F-35 as useful as bringing a knife to a gun fight

If the government can be assured of updates and revisions aimed at furthering autonomous operation, the purchase of a small number of F-35s could turn an otherwise blunt knife into a gun without frustrating allies by increasing individual unit prices too significantly.

It should come as no surprise that the first rule of gun fighting is that one should "never bring a knife to a gun fight". Bring a gun, instead. Preferably a big one.

That said, to what extent is the F-35 a knife or a gun in future air combat? That is exactly what the Senate is trying determine with its recently-launched inquiry into the acquisition of the Joint Strike Fighter.

Designed to conduct lethal strikes on air and ground targets without being detected by radar, the F-35 is often said to be the smartest and most complex fighter jet on the planet, but its development has been beset by delays and cost overruns, thanks to technical issues concerning everything from its driveshaft through to its stealth coating, which peels off at high speed.

Advocates of the F-35 originally stated that investment in the aircraft was equivalent to buying the biggest gun at the gun shop and necessary to keep Australia at the top of the regional air combat pecking order, while ensuring that our forces remain fully interoperable​ with key US strike aircraft for the foreseeable future. However, recent leaks from pilots within the test program and analysis of enemy capability suggest that the aircraft will not ensure that Australia has air superiority over the likes of China, India and Russia into the future, all whom have or are testing what will arguably be more robust – albeit less stealthy – fighter jets.

With this in mind, and the fact that Australia already has air superiority over its more immediate regional neighbours, it is not clear whether Australia needs the capability to fight with the US against a major power in such an integrated but conventional fashion, especially when it comes at such great expense. Indeed, it is not even obvious that we need a human in the loop (that is, a pilot in the cockpit) in the age of robot wars and cyber attacks. In this sense, bringing the manned F-35 to an unmanned war is essentially the modern equivalent of bring a knife to a gun fight, and a blunt one at that.

While it is true that despite heavy international investment in unmanned aircraft systems, the associated technologies and software algorithms have not yet progressed to a point such that any remotely or autonomously operated fighter jet can manoeuvre and react to fast-changing dynamics in a combat environment anywhere near as effectively as an aircraft such as the F-22 Raptor, the margin of improvement offered by an aircraft like the F-35 over a purpose-built combat drone does not seem to represent a good return on investment or the sort of value for money that the Australian people expect in times of relative austerity.


Given the problems that plague new acquisition programs and the length of time it can take to fix them, the government needs to consider the next generation of warfare and the fact that our enemies are already deploying highly sophisticated drone technology. It ought to consider whether the Australian Defence Force has the right balance between piloted, optionally piloted, remotely piloted and even automatically piloted (autonomous) systems planned for the future ADF force structure.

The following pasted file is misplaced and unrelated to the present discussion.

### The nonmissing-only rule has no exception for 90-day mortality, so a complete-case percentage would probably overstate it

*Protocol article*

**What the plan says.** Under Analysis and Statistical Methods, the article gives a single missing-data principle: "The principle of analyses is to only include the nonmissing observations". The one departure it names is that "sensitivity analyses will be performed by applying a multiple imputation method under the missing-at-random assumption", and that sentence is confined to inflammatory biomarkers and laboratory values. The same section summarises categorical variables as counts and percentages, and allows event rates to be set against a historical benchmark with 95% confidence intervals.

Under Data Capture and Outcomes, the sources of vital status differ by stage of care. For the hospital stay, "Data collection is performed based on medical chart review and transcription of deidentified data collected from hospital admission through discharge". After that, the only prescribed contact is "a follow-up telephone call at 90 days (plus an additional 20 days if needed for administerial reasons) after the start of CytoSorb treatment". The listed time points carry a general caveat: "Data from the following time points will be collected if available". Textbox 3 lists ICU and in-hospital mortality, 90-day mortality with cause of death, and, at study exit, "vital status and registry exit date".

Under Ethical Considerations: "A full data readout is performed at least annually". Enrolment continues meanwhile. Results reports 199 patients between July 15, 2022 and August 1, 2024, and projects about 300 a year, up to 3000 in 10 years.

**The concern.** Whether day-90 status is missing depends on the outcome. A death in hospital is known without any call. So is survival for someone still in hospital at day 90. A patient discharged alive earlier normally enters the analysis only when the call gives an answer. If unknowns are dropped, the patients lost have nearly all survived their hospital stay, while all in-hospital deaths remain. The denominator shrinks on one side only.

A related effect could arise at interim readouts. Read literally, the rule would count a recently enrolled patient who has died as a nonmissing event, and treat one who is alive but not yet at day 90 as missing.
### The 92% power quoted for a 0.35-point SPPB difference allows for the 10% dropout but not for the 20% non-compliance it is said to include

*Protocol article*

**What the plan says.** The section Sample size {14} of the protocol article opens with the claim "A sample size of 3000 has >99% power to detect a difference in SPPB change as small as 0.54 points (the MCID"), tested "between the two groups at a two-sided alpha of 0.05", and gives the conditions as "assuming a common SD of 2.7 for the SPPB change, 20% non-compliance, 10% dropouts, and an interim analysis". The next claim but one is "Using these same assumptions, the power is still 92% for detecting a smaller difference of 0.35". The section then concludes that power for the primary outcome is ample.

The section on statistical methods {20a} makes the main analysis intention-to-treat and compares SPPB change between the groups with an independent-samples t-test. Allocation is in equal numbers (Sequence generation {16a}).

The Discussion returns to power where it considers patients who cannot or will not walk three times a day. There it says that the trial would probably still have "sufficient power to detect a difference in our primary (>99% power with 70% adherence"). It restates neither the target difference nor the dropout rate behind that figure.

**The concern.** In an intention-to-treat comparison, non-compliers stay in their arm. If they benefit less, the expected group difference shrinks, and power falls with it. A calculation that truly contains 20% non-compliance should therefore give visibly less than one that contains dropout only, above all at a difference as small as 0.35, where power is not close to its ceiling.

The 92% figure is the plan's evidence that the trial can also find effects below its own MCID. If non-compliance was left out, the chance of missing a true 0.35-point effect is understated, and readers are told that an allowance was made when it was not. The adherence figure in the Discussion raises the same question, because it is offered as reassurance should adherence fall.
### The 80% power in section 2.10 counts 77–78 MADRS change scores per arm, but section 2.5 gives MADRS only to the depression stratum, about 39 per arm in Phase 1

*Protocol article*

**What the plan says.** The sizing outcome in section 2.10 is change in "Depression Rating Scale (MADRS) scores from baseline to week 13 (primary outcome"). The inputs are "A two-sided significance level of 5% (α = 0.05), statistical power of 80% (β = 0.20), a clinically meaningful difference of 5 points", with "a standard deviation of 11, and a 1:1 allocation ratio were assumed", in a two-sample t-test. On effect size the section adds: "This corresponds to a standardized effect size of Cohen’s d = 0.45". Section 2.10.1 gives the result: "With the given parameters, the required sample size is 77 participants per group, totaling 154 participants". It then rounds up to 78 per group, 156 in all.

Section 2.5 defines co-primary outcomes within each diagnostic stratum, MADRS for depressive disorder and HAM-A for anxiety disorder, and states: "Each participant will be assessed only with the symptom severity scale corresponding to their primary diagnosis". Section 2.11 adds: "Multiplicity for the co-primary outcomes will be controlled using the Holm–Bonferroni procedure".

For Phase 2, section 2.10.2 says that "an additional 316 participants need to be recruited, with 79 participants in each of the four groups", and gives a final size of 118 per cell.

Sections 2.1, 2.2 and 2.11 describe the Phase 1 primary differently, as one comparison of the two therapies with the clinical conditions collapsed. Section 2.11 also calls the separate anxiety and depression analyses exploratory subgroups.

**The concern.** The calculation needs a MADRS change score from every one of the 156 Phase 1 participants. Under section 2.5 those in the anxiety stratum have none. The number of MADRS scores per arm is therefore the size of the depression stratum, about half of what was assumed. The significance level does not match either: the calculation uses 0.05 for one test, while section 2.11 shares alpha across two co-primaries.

It would be prudent for Defence to reduce the number of F-35s it plans to procure, along with other high-end conventional assets. More generally, it could decrease the life cycle of existing legacy platforms to reflect their declining utility in the modern battlespace, and move forward their unmanned and more technologically advanced replacements in order to avoid consequences that could affect its role in the international order for decades to come. A small number of cost-effective JAS-39E Gripen​ multi-role fighters, manufactured by Saab in Sweden, could fill any capability gap until new systems come online.

But none of this is to suggest that Australia should follow Canada's lead under the new Trudeau government, having effectively exited the program at an estimated cost of US$11 billion in lost parts manufacturing contracts. While the sunk costs and manufacturing losses would be far less in Australia's case, if the government can be assured of updates and revisions aimed at furthering autonomous operation, the purchase of a small number of F-35s could turn an otherwise blunt knife into a gun without frustrating allies by increasing individual unit prices too significantly.

Lockheed Martin has not yet officially confirmed the development of a pilotless or optionally piloted version of the F-35, but reports suggest that plans for an unmanned variant have existed for some time now, with F-35 programmers having long ago confirmed that the fly-by-wire functionality was designed-in as inherent feature for later exploitation in the design of an unmanned model.

Such options should be thoroughly investigated with Lockheed and a view toward exploring potential technical problems such as the lag time between commands and their execution, and the impact that removing the human from the F-35 design would have on flight characteristics. Lockheed would not be the only company to have converted an outdated platform for unmanned operation, with Boeing having already successfully converted several F-16 fighter jets into drones, despite being less amenable to automated operation due to their age.

Dr Jai Galliott is research fellow in Indo-Pacific defence at the University of New South Wales.